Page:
UNCLE WIGGILY and JACK HORNER





UNCLE WIGGILY AND JACK HORNER

CHAPTER XI

 “Well, I think I’ll go for a walk,” said Uncle Wiggily Longears, the rabbit gentleman, one afternoon, when he was sitting out on the front porch of his hollow-stump bungalow. He had just eaten a nice dinner that Nurse Jane Fuzzy Wuzzy, the muskrat lady housekeeper, had gotten ready for him.

“Go for a walk!” exclaimed Nurse Jane. “Why, Mr. Longears, excuse me for saying so, but you went walking this morning.”

“I know I did,” answered the bunny uncle, “but no adventure happened to me then. I don’t really count it a good day unless I have had an adventure. So I’ll go walking again, and perhaps I may find one. If I do, I’ll come home and tell you all about it.”

“All right,” said Nurse Jane. “You are a funny rabbit, to be sure! Going off in the woods, looking for adventures when you might sit quietly here on the bungalow front porch.”

“That’s just it!” laughed Uncle Wiggily. “I don’t like to be too quiet. Off I go!”

“I hope you have a nice adventure!” Nurse Jane called after him.

“Thank you,” answered Uncle Wiggily, politely.

Away over the fields and through the woods went the bunny uncle, looking on all sides for an adventure, when, all of a sudden he heard behind him a sound that went:

“Honk! Honk! Honkity-honk-honk!”

“Ha! That must be a wild goose!” thought the rabbit gentleman.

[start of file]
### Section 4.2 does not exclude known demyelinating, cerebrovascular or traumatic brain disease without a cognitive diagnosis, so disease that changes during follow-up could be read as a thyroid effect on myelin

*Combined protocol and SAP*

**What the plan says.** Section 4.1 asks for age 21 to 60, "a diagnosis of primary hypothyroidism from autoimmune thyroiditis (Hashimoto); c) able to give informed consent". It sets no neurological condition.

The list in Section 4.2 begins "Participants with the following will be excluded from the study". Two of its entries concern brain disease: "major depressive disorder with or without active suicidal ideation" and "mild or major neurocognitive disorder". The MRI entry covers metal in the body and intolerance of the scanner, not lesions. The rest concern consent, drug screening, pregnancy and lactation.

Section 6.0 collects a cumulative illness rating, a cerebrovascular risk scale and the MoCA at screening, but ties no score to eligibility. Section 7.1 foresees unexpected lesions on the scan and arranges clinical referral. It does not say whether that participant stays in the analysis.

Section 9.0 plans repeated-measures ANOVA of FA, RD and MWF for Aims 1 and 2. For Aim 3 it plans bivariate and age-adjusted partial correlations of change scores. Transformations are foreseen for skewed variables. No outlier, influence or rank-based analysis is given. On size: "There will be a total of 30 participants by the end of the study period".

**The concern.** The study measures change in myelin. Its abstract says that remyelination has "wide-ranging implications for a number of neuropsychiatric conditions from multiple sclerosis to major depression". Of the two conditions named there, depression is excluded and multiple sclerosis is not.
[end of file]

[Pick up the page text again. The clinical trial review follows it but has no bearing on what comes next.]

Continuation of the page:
So he looked up in the air, over his head, where the wild geese always fly, but, instead of seeing any of the big birds, Uncle Wiggily felt something whizz past him, and again he heard the loud “Honk-honk!” noise, and then he sneezed, for a lot of dust from the road flew up his nose.

“My!” he heard some one cry. “We nearly ran over a rabbit! Did you see?”

And a big automobile, with real people in it, shot past. It was the horn of the auto that Uncle Wiggily had heard, and not a wild goose.

“Ha! That came pretty close to me,” thought Uncle Wiggily, as the auto went on down the road. “I never ride my automobile as fast as that, even when I sprinkle pepper on the bologna sausage tires. I don’t like to scare any one.”

Perhaps the people in the auto did not mean to so nearly run over Uncle Wiggily. Let us hope so.

The old gentleman rabbit hopped on down the road, that was between the woods and the fields, and, pretty soon, he saw something bright and shining in the dust, near where the auto had passed.